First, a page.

A large two-stage hyper-velocity gas gun (pictured) is used to launch a projectile at a target containing the fusion fuel

Inspired by pistol shrimps

The technique is inspired by the pistol shrimp, which has an oversized claw it can ‘click’ shut at very high speed. 

The motion is so fast that it launches a shock wave into the water and stresses it so much that it rips apart and forms a bubble. 

The shock wave and the bubble interact and the bubble collapses just as quickly as it forms. 

The vapour inside is heated to tens of thousands of degrees and emits a bright flash of light. 

Instead of the shrimp’s claw, First Light Fusion uses a bigger and faster hammer, a high-velocity projectile. 

Ultimately, First Light Fusion aims to develop nuclear power plants in which the process would be repeated every 30 seconds. 

And despite being just a few millimetres in size, the firm claims each target pellet could generate enough energy to power the average UK home for more than two years. 

Compared to inertial fusion techniques, which require expensive lasers and magnets, First Light’s equipment is relatively simple and inexpensive.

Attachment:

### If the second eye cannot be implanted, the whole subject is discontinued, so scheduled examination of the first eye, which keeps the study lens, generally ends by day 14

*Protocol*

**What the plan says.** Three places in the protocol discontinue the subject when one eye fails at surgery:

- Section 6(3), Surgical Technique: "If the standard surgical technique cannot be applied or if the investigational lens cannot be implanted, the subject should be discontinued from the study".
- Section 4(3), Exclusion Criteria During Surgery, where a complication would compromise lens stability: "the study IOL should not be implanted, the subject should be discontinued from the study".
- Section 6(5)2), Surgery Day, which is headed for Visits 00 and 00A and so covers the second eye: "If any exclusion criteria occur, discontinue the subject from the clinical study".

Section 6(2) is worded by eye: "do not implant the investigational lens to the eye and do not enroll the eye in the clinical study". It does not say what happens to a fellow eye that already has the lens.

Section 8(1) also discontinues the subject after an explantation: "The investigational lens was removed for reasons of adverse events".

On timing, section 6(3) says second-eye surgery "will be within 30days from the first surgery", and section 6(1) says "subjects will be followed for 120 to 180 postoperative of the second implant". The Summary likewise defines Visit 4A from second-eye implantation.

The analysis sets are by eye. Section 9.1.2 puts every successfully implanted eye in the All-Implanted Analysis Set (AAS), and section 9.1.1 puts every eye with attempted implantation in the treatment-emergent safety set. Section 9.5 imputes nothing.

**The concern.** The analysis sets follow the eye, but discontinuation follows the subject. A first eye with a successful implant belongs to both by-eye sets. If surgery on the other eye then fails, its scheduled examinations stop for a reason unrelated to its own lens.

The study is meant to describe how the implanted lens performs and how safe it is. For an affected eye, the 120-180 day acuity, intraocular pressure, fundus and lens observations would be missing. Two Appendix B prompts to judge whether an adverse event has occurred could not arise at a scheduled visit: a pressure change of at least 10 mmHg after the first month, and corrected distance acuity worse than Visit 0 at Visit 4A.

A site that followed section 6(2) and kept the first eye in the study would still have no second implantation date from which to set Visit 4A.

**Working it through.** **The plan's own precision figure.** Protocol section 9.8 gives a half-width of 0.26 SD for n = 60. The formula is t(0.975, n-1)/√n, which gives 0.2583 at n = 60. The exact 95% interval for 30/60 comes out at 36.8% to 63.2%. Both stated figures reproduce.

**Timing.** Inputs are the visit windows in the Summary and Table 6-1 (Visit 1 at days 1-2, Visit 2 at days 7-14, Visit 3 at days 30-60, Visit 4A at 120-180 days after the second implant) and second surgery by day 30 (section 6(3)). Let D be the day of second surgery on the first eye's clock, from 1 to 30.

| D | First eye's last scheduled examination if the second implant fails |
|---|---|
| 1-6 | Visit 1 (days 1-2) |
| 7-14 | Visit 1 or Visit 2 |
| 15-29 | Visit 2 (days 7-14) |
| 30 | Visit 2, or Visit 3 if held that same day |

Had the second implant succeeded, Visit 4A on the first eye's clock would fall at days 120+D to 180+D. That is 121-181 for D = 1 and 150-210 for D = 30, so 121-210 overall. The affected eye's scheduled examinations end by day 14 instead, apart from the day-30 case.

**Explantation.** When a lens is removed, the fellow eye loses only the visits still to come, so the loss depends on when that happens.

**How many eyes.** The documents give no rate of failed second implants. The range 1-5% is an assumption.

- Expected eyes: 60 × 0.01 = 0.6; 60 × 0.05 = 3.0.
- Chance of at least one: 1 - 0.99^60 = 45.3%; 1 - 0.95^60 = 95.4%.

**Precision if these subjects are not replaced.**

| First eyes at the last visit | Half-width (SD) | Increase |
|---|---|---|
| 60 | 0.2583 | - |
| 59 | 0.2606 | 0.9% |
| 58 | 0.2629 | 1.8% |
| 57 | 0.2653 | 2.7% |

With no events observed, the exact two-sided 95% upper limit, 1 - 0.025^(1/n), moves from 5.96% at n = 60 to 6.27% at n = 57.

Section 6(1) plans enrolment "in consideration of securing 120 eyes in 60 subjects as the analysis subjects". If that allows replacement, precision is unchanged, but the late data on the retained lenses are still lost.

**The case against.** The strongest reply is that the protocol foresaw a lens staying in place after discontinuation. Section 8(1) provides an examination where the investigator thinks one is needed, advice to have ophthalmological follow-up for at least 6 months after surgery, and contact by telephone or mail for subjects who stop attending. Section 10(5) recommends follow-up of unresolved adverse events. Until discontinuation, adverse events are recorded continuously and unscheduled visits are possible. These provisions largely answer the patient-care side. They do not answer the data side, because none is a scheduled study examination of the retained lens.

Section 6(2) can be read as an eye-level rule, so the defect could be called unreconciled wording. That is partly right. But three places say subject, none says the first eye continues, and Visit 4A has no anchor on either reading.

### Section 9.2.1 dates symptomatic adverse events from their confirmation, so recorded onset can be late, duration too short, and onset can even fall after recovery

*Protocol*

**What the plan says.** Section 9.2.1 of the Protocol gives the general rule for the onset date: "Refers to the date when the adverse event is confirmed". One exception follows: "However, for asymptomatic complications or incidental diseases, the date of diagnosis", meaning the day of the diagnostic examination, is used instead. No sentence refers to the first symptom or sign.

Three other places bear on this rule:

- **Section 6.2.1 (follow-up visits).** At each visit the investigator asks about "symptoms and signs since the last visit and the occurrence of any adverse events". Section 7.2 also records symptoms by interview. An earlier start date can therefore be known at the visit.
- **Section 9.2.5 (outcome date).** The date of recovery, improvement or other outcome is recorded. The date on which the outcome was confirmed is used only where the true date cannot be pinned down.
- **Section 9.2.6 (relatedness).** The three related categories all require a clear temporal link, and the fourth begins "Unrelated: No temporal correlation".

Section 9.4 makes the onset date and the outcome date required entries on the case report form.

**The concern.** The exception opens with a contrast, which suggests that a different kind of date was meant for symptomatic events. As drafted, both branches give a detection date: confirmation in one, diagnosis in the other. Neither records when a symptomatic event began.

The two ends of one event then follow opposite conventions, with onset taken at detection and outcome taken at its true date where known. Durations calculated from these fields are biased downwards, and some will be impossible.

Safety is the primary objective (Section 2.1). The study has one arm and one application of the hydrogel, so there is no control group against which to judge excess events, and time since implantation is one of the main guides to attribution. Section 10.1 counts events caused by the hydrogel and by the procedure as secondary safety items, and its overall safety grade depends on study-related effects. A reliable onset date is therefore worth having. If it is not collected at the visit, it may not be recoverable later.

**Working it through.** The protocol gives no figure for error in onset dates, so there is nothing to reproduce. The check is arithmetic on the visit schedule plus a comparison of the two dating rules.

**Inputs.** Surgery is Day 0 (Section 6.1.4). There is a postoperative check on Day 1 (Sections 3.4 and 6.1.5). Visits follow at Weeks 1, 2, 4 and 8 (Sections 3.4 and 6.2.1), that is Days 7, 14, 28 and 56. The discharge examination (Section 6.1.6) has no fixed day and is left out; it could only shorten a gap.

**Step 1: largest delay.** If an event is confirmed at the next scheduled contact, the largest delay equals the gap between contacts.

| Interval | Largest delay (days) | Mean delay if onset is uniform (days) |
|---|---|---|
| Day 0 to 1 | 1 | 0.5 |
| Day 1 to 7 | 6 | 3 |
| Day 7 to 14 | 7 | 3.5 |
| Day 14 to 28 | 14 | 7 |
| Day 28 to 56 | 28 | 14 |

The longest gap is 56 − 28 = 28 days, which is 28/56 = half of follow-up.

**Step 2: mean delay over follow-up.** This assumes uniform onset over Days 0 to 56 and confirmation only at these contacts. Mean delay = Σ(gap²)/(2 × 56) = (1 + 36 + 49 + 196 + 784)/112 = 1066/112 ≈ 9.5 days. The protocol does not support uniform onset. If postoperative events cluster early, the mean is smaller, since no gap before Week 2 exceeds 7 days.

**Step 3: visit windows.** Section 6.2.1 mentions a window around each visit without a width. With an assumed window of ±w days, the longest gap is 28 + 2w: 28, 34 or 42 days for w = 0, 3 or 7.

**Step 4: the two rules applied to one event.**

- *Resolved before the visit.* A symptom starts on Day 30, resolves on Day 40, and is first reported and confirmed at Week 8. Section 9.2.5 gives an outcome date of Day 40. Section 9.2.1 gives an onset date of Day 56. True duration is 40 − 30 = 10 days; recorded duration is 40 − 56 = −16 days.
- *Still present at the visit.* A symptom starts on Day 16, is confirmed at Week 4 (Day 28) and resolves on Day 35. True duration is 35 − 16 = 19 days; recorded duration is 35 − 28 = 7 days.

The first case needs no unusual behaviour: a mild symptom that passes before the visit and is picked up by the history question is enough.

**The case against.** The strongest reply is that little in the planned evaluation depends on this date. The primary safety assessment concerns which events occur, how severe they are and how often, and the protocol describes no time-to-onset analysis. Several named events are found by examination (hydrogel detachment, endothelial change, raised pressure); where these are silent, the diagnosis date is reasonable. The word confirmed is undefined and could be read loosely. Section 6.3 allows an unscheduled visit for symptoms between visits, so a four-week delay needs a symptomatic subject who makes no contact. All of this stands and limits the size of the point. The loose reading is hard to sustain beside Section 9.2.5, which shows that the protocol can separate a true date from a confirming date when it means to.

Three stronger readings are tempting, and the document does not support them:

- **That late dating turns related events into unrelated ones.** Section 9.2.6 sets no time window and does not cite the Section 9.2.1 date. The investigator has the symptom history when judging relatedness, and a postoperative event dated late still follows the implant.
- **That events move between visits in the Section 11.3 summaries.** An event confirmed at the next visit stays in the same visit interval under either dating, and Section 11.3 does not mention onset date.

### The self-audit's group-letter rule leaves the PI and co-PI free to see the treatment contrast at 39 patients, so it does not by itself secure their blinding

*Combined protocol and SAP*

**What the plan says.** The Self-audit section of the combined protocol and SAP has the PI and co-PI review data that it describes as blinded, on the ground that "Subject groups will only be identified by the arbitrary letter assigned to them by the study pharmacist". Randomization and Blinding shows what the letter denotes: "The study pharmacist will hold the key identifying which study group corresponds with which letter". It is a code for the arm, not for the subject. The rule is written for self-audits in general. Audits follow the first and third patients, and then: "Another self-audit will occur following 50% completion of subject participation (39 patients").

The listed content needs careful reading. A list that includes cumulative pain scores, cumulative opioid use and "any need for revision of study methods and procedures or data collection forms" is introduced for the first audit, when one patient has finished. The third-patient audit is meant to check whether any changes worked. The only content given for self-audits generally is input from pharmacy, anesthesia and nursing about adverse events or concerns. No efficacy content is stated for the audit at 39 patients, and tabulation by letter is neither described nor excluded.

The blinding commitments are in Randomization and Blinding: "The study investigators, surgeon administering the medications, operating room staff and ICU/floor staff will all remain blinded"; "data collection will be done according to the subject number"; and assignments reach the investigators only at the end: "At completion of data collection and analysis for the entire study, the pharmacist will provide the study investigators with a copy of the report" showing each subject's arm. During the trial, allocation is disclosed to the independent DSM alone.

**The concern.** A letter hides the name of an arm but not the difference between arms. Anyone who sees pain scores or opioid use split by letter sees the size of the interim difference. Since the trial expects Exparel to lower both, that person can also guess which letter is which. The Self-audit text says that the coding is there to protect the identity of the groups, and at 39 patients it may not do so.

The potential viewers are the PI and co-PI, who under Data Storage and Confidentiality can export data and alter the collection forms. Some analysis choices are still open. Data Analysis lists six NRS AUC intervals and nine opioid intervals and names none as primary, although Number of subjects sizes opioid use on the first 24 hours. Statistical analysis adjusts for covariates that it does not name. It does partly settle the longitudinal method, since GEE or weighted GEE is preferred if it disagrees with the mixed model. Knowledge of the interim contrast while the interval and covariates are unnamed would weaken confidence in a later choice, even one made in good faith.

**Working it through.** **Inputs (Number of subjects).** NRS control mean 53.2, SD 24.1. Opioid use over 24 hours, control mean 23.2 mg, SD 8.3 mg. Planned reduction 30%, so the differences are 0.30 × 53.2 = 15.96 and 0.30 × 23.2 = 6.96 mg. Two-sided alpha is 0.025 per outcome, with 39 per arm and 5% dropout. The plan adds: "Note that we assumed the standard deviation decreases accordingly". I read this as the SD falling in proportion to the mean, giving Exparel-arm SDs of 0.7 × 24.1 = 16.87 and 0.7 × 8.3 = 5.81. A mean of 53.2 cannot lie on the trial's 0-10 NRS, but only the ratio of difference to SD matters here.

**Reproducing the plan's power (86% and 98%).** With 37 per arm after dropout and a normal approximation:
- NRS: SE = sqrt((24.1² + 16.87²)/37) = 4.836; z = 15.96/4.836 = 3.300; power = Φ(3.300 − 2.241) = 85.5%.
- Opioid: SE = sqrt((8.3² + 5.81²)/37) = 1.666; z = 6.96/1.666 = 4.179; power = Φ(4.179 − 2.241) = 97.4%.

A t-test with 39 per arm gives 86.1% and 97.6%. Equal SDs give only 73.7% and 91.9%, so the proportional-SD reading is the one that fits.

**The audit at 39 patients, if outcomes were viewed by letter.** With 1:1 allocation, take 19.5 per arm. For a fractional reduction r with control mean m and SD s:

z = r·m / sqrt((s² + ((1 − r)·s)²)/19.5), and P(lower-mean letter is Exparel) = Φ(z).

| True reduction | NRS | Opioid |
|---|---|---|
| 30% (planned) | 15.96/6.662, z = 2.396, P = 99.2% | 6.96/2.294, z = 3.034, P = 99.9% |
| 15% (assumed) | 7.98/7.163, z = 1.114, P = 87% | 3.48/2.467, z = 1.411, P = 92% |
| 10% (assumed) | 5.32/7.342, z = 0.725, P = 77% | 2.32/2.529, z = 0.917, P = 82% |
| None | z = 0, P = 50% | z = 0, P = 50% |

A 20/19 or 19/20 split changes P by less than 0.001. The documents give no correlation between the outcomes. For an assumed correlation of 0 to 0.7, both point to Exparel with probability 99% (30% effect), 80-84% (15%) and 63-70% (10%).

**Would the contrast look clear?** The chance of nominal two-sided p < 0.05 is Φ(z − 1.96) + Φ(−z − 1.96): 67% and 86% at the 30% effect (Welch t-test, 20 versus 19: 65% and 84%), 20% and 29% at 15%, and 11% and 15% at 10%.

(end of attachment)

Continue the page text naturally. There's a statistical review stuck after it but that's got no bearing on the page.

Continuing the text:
According to the firm, it has spent less than £45 million to achieve fusion.

‘We aim for simplicity in the power plant engineering, but we also want to make the fusion process itself as simple as possible,’ Dr Hawker said.

‘The key technology is our target designs. As objects, these are very complex, but the physics is simpler than other fusion approaches; it can be understood and simulated accurately.

‘With this result we have proven our new method for inertial fusion works and, more importantly, we have proven our design process.

‘The design used to achieve this result is already months out of date. 

‘As soon as we reach the maximum with one idea, we invent the next, and that incredible journey of discovery is what is so exciting.’

Having achieved nuclear fusion, the team is now planning a ‘gain’ experiment, in which more energy is put out than in.

But the firm doesn’t think it will be long before it has a working nuclear fusion plant up and running.